There are two elements to director Guy Ritchie's "Sherlock Holmes: A Game of Shadows," one more interesting than the other.

There are two elements to director Guy Ritchie's "Sherlock Holmes: A Game of Shadows," one more interesting than the other.

First, enjoy what is destined to be a successful franchise, not unlike the adventures of Captain Jack Sparrow in "Pirates of the Caribbean." Robert Downey, clearly enjoying himself, once again portrays Arthur Conan Doyle's Holmes, and Jude Law is the nicely reticent Dr. John Watson. They are an unmatched pair, and their relationship gives the film an engaging panache, as do their combined efforts at deductive reasoning.

Of course, there is the Gordian Knot, aka the mystery, that the two must either unravel or cleave. In "A Game of Shadows," European leaders, meeting to forestall a possible war, are assassinated in a series of explosions. The question is, why? Are the perpetrators wild anarchists, the enemy of all organized governments? Or is there a nefarious plot at work that is far more complex than it first appears? It's up to Holmes and Watson to sort out.

Of course, Downey's Holmes is not the crisp, formal, staid character — ever-present dear stalker cap and signature pipe — created by Doyle. This Holmes is manic, dissolute, brilliant, a bit of a druggie and unexpectedly athletic. He is also vigilant in the extreme, his genius best expressed when a gypsy, Simza (Noomi Rapace, the Swedish actor from "The Girl With the Dragon Tattoo"), asks him, "What do you see?" Holmes replies, "Everything. It's my curse." Indeed.

How Watson and Holmes deduce that behind the assassinations of prime ministers and ambassadors is Professor James Moriarty (Jared Harris), a familiar nemesis from Doyle's books, drives the narrative.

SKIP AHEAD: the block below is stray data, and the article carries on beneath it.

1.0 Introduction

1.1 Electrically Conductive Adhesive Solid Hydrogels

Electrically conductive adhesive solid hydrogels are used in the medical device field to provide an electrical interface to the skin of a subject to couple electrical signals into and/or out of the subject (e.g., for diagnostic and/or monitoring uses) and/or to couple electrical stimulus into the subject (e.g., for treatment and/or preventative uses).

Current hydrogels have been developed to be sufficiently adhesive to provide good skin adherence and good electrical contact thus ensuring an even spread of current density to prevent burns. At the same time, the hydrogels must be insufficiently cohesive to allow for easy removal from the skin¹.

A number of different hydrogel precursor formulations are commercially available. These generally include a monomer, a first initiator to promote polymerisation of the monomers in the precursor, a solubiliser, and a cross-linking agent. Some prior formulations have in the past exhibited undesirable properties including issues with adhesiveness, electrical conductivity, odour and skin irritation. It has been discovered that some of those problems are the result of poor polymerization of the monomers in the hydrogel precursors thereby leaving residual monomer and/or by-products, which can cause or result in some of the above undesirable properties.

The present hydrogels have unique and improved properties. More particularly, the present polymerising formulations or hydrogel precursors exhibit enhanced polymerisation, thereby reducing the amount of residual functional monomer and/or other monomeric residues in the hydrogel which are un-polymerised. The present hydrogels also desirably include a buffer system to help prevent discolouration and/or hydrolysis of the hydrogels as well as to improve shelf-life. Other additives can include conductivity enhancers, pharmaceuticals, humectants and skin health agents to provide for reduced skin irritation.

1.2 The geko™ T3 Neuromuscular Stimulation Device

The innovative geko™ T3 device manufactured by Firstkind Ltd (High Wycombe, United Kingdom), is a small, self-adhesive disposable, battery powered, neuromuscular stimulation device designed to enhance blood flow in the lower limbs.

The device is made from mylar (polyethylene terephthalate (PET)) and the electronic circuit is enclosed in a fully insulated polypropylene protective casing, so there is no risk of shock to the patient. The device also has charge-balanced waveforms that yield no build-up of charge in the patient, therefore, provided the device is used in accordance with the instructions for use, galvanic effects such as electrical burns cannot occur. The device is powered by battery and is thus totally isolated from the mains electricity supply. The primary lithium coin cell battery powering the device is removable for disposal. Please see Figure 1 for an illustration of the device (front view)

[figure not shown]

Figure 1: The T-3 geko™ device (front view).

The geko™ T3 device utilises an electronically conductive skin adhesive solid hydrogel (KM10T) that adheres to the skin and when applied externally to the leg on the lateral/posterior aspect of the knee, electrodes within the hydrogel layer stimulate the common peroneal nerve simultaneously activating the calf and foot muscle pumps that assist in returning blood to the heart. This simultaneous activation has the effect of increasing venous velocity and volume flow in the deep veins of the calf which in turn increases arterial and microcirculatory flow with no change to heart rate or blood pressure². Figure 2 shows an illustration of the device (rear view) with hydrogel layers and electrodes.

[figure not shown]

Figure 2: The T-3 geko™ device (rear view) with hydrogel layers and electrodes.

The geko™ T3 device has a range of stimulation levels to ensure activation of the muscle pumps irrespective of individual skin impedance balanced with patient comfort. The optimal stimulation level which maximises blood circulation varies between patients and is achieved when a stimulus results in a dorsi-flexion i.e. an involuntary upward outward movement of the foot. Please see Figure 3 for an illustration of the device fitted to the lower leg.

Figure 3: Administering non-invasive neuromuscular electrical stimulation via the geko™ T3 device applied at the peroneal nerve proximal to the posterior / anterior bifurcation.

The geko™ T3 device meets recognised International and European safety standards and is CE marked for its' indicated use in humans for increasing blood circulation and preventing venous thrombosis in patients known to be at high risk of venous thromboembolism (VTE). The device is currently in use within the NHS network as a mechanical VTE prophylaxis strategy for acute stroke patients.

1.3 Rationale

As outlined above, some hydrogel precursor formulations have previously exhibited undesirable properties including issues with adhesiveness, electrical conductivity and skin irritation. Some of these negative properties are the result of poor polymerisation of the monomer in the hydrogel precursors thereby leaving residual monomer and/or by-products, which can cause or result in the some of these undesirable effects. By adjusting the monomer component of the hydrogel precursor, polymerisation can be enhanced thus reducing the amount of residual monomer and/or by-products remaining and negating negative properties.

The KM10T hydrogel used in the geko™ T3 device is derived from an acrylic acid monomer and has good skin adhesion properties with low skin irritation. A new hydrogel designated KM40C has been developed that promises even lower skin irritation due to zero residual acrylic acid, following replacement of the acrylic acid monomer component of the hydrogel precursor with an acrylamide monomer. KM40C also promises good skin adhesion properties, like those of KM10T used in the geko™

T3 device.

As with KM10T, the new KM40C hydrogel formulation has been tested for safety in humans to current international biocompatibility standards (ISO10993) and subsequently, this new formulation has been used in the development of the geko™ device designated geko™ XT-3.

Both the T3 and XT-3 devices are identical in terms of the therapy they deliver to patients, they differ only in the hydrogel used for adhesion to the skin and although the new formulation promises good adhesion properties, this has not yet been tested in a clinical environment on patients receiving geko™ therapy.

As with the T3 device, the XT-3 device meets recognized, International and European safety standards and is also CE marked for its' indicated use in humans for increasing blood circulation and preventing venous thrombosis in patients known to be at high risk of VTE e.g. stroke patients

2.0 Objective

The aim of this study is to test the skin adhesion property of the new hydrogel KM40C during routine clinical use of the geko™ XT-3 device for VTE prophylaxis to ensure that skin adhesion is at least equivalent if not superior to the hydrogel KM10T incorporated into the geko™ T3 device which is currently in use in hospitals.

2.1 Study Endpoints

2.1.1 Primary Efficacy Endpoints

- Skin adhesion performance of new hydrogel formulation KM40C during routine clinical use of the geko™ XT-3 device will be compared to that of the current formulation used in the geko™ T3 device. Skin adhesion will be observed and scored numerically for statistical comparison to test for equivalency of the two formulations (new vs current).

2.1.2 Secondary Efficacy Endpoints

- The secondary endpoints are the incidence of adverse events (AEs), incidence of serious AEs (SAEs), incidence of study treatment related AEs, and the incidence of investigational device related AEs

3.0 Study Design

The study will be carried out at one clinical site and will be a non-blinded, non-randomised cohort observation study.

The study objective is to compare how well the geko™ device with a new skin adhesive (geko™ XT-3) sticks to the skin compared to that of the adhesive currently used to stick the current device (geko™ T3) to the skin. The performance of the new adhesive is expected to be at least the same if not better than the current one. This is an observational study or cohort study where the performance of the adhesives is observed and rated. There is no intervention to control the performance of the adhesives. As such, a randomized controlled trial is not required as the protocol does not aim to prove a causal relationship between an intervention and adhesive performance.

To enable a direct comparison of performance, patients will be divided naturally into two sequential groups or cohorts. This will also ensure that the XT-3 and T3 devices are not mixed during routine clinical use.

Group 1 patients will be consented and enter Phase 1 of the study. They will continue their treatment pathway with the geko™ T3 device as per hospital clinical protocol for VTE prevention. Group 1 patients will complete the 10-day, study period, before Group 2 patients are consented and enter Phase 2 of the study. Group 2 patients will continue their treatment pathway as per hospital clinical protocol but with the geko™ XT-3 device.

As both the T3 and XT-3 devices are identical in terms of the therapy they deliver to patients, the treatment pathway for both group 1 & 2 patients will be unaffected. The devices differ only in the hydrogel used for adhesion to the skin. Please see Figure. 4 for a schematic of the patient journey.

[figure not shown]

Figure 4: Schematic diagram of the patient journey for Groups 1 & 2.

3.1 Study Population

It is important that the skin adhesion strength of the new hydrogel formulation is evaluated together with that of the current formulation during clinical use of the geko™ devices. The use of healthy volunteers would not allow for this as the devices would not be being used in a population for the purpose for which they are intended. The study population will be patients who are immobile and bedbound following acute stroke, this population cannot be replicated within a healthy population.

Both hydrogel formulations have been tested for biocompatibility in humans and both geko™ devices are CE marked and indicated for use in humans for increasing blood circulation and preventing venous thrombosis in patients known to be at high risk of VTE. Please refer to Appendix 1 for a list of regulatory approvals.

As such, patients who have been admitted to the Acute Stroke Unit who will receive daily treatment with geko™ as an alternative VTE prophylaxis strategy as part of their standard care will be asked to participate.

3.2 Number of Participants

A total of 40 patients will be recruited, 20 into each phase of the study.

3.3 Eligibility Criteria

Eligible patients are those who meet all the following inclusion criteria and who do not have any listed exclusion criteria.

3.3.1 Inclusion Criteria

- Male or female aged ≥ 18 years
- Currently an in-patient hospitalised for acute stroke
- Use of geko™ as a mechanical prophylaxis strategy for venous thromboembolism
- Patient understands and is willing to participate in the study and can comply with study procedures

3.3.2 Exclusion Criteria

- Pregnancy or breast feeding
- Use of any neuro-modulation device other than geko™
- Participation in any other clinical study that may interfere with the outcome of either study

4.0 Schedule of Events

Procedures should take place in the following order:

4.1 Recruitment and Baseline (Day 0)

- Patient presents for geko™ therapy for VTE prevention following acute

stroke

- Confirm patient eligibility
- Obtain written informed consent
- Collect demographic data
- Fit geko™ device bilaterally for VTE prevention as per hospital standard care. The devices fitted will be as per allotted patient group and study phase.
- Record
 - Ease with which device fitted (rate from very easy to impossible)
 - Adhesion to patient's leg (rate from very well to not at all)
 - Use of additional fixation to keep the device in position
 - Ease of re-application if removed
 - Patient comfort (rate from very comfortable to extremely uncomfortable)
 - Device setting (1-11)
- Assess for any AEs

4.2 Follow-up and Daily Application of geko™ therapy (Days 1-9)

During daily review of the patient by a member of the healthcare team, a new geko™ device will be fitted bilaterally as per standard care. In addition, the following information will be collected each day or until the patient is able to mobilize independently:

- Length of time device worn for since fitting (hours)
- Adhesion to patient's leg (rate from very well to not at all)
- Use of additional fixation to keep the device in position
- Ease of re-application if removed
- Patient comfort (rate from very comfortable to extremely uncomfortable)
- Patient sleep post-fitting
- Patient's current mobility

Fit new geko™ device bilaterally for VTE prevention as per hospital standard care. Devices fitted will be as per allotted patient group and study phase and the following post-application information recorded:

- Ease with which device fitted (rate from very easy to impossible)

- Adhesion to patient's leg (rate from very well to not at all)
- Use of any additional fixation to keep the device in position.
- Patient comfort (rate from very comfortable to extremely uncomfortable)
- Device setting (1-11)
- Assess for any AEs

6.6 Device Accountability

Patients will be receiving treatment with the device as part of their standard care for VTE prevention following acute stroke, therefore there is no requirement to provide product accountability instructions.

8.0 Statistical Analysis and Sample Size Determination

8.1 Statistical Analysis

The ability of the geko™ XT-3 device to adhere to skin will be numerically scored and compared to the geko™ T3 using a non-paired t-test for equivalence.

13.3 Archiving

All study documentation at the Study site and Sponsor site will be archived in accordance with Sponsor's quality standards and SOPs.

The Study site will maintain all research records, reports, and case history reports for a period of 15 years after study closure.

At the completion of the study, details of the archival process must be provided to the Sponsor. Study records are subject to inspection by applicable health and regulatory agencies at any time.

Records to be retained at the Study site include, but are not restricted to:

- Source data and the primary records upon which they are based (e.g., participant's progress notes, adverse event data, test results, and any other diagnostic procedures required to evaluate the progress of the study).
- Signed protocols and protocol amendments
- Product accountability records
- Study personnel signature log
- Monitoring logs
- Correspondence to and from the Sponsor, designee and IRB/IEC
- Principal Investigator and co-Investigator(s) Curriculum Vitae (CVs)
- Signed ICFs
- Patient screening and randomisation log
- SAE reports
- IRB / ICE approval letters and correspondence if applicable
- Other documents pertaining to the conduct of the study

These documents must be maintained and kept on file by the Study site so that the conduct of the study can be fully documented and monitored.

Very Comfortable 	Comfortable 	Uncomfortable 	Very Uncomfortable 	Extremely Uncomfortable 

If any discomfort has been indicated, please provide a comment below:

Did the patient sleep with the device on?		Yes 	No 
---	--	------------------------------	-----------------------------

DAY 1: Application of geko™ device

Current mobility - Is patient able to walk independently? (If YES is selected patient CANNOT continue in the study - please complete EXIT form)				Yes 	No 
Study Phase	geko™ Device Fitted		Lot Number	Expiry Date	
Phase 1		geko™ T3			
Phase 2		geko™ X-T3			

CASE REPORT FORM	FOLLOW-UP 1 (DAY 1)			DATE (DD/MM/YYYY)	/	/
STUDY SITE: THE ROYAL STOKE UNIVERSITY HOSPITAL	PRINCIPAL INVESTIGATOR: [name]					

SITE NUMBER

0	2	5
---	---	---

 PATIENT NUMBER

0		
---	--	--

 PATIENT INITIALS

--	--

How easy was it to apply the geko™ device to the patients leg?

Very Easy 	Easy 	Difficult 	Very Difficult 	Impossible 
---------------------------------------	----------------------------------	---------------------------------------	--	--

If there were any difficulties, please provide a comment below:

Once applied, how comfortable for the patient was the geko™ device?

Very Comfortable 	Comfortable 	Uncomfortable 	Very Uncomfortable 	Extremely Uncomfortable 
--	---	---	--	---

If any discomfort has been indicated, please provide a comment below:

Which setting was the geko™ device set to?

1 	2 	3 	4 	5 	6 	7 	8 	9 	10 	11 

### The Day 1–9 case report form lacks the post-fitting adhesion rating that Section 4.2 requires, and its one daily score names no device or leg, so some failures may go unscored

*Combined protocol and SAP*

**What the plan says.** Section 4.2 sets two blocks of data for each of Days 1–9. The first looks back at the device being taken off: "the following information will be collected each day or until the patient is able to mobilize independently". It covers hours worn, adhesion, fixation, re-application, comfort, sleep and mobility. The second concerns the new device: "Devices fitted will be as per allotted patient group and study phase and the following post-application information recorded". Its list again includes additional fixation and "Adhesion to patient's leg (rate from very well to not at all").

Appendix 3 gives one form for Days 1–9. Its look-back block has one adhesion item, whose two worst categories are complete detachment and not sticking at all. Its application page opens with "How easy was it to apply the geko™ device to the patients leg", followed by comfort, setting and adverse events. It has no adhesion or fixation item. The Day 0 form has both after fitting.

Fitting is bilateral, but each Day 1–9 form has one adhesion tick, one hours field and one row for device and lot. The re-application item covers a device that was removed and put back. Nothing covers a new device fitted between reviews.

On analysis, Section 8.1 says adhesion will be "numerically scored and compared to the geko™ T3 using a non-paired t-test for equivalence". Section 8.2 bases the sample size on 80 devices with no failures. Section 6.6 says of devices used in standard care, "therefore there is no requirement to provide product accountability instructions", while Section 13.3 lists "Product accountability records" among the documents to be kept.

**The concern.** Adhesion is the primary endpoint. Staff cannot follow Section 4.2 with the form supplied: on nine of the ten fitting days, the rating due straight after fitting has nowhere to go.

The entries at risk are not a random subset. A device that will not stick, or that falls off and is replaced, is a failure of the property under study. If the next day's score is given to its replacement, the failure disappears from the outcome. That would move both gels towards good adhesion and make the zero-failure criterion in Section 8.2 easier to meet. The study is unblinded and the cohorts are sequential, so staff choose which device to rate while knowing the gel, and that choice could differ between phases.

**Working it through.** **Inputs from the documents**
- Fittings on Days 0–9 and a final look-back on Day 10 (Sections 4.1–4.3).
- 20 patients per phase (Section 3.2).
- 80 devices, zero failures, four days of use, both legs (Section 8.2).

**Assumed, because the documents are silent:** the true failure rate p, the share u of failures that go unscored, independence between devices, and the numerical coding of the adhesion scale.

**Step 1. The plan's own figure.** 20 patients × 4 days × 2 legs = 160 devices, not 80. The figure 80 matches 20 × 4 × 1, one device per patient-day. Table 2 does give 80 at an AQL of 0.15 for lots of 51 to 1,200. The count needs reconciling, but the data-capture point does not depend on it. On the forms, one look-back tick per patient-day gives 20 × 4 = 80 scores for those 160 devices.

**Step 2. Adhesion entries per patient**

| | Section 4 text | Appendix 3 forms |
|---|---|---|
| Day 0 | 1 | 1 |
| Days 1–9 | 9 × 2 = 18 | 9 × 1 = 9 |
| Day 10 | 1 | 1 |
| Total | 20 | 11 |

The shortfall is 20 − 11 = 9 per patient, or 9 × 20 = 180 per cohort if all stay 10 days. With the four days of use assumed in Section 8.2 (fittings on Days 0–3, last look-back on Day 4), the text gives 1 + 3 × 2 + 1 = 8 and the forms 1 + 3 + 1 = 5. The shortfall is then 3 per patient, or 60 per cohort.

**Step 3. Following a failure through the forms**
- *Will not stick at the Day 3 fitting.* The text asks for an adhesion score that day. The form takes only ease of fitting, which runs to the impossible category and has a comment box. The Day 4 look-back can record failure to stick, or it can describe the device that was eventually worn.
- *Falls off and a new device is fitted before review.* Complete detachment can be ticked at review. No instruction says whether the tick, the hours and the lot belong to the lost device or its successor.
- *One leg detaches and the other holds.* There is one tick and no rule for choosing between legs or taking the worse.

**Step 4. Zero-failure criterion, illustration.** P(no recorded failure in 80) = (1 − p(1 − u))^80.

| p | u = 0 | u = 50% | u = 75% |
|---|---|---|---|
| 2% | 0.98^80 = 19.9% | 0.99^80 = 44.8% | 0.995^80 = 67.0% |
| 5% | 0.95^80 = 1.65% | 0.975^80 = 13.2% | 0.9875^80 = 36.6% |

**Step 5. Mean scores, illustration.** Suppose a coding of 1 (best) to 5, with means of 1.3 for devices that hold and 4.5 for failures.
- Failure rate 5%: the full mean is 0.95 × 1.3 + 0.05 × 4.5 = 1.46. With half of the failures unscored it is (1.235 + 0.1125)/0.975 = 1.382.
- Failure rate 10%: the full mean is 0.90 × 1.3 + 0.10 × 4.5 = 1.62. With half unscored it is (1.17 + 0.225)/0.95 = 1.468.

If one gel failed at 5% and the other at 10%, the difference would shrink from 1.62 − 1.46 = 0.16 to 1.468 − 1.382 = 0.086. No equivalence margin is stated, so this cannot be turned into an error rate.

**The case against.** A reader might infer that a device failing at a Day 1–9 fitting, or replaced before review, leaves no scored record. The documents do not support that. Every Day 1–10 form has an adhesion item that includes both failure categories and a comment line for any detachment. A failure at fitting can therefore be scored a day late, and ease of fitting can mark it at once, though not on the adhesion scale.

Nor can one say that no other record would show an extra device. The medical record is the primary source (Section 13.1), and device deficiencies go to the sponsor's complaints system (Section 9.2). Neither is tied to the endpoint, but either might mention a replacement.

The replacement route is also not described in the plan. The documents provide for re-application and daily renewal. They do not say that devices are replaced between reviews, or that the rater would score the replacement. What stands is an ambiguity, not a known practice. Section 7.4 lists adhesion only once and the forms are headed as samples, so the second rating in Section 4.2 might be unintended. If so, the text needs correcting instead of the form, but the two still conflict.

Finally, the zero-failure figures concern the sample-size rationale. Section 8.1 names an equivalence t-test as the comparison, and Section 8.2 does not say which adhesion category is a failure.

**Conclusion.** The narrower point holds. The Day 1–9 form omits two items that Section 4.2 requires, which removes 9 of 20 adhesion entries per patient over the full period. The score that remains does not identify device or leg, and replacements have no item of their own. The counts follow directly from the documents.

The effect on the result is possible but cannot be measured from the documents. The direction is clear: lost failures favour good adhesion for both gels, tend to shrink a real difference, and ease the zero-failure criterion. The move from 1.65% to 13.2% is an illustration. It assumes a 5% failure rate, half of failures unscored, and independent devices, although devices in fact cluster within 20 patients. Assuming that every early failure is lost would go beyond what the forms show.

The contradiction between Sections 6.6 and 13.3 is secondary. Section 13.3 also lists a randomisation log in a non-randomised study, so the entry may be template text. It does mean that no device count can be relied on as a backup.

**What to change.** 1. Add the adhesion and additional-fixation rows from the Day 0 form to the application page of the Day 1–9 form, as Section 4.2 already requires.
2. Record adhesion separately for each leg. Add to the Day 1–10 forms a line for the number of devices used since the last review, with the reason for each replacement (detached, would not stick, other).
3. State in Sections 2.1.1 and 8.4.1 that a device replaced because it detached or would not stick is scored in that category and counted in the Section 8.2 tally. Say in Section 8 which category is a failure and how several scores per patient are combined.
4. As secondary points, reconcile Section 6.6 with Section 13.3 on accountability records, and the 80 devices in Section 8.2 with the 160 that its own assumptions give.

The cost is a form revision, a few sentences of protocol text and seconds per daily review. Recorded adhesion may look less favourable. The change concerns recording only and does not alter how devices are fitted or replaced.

But there is a second aspect to this film that is equally compelling. In a short essay published recently in the N.Y. Times Magazine, Alex Pappademas asks an irresistible question: "Does the assaultive approach to action-film-making signal the coming annihilation of narrative logic?" He calls it chaos cinema. Has the story, meaning the well-crafted plot, become a subsidiary to the amped-up set pieces? One has only to examine, say, the "Transformer" movies to realize that perhaps even more important than the "narrative logic" is the frenetic pace, steeped in action, enhanced by the technology of CGI that enables filmmakers to create a level of intensity and verisimilitude heretofore unknown in films. Combine this technology with fast cuts that last mere seconds, the camera (often a Steadicam) offering different angles, and the medium becomes the message.

"A Game of Shadows" is a fine response to Pappademas' question: Ritchie using slow-motion, combined with anticipatory scenes, wherein Holmes visualizes an event before it takes place, are visually stunning. There is a prolonged chase that begins on a train and ends with Holmes and Watson and Simza running through a dense forest, peppered by bullets, massive shells exploding trees, the camera holding them motionless for mere seconds, then re-engaging; it's astonishing footage.

And it's scenes such as those, so perfectly crafted, that can render the logic of the narrative almost incidental. Pappademas refers to such cumulative moments in a film as possessing a visual grammar. Call it the gestalt of filmmaking. Or a visual zeitgeist. Experientially, it's profoundly seductive.

Audiences that grew up with the "Transformers" films and video games have most likely never read a Doyle mystery (the equivalent of snail mail). But they are comfortable with chaos cinema and will find themselves very much at home with Holmes.